water gear can be a pretty intimidating subject for a new paddler. A
complete winter wardrobe includes multiple garments, and retails for
somewhere north of $2000. My suggestion is to approach the problem a
month at a time, quitting for the season when paddling prospects for
the next month don’t justify the further investment. EARLY FALL

water is still warm, but the weather can be changeable, so it’s
advisable to carry a windproof jacket of some sort on longer trips,
even if the day starts out warm and sunny. Now is a good time to pick
up a paddling jacket for about $90. No need for Goretex, as the
Velcro neck closure can be opened for ventilation. LATE FALL

the water cools into the mid-60’s(F), some neoprene protection is
highly advisable. There are many choices here, but for kayaking most
peoples’ first choice would be a 3 mm singlet with a “farmer
john” top for maximum freedom of arm movement, and ankle length
legs. At about the same time you’re going to need an insulating layer
to wear under the jacket, preferable a bulky synthetic fleece like

late fall you may also be wishing for something to keep your hands
warm. The choices include pogies, which are surprisingly effective in
keeping the wind and splashing water off your hands, but offer no
immersion protection, and various sorts of neoprene gloves and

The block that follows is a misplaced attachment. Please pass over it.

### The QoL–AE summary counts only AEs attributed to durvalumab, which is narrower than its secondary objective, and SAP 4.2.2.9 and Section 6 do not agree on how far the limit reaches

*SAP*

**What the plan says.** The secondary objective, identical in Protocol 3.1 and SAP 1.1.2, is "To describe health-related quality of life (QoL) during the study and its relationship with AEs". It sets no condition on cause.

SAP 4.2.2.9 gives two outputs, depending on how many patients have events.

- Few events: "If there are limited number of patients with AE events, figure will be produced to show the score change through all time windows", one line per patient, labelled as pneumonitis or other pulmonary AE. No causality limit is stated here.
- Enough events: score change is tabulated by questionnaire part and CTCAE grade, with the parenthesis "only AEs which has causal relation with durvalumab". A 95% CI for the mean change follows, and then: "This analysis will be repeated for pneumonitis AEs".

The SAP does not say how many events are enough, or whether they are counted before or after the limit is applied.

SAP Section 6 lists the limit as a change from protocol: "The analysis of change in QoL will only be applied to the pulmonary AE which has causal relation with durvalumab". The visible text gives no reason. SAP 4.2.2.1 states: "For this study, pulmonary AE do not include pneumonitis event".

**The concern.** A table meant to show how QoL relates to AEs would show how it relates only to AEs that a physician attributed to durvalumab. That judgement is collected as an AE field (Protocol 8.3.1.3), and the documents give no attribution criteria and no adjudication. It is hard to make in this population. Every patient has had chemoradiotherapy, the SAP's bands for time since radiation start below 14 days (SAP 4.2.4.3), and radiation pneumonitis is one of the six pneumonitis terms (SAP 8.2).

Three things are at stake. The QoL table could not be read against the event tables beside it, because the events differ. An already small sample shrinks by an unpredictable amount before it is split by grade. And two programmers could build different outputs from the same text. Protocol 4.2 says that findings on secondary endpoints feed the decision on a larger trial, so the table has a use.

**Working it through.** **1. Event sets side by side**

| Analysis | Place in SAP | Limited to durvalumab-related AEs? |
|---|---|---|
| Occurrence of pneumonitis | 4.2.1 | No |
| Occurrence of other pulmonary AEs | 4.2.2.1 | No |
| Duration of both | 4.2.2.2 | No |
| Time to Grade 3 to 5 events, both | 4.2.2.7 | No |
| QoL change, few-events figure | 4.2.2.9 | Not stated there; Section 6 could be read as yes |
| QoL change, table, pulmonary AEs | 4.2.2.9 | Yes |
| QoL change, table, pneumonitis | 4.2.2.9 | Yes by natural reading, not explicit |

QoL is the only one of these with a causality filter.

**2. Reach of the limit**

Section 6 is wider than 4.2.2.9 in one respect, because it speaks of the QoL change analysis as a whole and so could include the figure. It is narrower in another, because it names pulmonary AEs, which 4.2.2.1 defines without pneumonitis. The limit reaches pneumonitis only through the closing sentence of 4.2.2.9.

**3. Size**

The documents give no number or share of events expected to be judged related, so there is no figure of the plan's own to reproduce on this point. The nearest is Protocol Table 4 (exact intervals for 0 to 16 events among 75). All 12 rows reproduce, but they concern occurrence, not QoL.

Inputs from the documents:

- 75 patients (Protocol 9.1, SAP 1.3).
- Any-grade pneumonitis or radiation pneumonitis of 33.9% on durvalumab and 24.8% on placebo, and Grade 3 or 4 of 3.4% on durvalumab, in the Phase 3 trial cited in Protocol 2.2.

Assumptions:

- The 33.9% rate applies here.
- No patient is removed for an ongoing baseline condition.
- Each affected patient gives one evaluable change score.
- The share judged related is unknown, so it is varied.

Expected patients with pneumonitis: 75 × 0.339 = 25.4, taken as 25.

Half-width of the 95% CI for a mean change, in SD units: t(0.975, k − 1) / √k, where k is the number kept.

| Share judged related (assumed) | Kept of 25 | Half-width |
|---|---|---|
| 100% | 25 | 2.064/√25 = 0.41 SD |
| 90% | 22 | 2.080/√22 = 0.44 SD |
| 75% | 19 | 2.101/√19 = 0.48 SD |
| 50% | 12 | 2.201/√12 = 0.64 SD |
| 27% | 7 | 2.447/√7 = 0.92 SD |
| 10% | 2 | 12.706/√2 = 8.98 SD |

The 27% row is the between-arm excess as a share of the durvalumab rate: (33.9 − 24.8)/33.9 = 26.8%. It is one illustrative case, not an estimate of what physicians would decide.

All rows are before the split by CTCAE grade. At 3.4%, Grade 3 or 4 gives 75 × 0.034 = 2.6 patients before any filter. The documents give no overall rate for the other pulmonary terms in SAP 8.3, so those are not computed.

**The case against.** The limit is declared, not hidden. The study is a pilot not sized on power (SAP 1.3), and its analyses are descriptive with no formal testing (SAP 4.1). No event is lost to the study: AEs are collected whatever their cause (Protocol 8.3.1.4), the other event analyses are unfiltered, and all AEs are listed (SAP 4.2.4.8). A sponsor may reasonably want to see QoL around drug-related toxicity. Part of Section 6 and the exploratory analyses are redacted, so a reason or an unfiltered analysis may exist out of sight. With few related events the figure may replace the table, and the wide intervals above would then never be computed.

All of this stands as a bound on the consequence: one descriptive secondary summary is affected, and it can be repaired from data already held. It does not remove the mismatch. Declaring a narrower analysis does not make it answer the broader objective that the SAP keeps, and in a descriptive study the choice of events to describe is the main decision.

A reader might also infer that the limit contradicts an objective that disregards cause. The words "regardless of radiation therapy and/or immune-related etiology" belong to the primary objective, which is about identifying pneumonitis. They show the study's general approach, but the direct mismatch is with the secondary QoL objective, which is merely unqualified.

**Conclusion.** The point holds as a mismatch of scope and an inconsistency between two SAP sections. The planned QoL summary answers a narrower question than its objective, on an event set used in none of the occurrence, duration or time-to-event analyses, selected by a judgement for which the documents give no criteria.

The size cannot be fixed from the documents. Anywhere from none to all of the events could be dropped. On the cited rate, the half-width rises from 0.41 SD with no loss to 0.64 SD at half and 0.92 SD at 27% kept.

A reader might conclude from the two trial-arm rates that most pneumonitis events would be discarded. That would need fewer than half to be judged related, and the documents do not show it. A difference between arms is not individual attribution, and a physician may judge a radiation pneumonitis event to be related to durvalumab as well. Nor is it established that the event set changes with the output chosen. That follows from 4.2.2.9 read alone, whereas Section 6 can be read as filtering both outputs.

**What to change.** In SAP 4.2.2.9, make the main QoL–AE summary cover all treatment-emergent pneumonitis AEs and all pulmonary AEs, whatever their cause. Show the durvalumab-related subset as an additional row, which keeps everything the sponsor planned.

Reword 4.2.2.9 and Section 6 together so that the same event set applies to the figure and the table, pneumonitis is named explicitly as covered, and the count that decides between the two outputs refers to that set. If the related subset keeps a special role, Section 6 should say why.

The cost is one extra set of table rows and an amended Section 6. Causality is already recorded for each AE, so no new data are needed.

mittens. My first choice would be neoprene paddling gloves, cut with
a slight curve in the fingers to facilitate gripping a paddle, and a
strap with Velcro at the wrist to reduce water penetration. In my
experience, it is also highly desirable to be able put the gloves on
when your hands are already wet, and the fingers are becoming numb
with cold. Finding your best hand protection can be a multi-year

lot of paddlers quit for the season in late November. At this point,
the water will be the low 50s or high 40s, and the financial
investment necessary to continue paddling is considerable. There
should be no compromising on the need for a dry suit. Unless your
paddling style is slow and leisurely, Goretex or other breathable
fabric is strongly recommended. The optional built-in neoprene
booties and male relief zipper are generally considered well worth
the cost.

will also need at least one fleecy insulating layer for the legs, and
a second layer for the top, along with bulky socks and neoprene shoes
or boots. And at some point you will thank yourself for making a
modest investment in a neoprene cap to insulate your head.


Michael Vandamm
Adapted from a posting on the Chesapeake Paddlers Association email list.m

FromThe Eddy Line, December 2004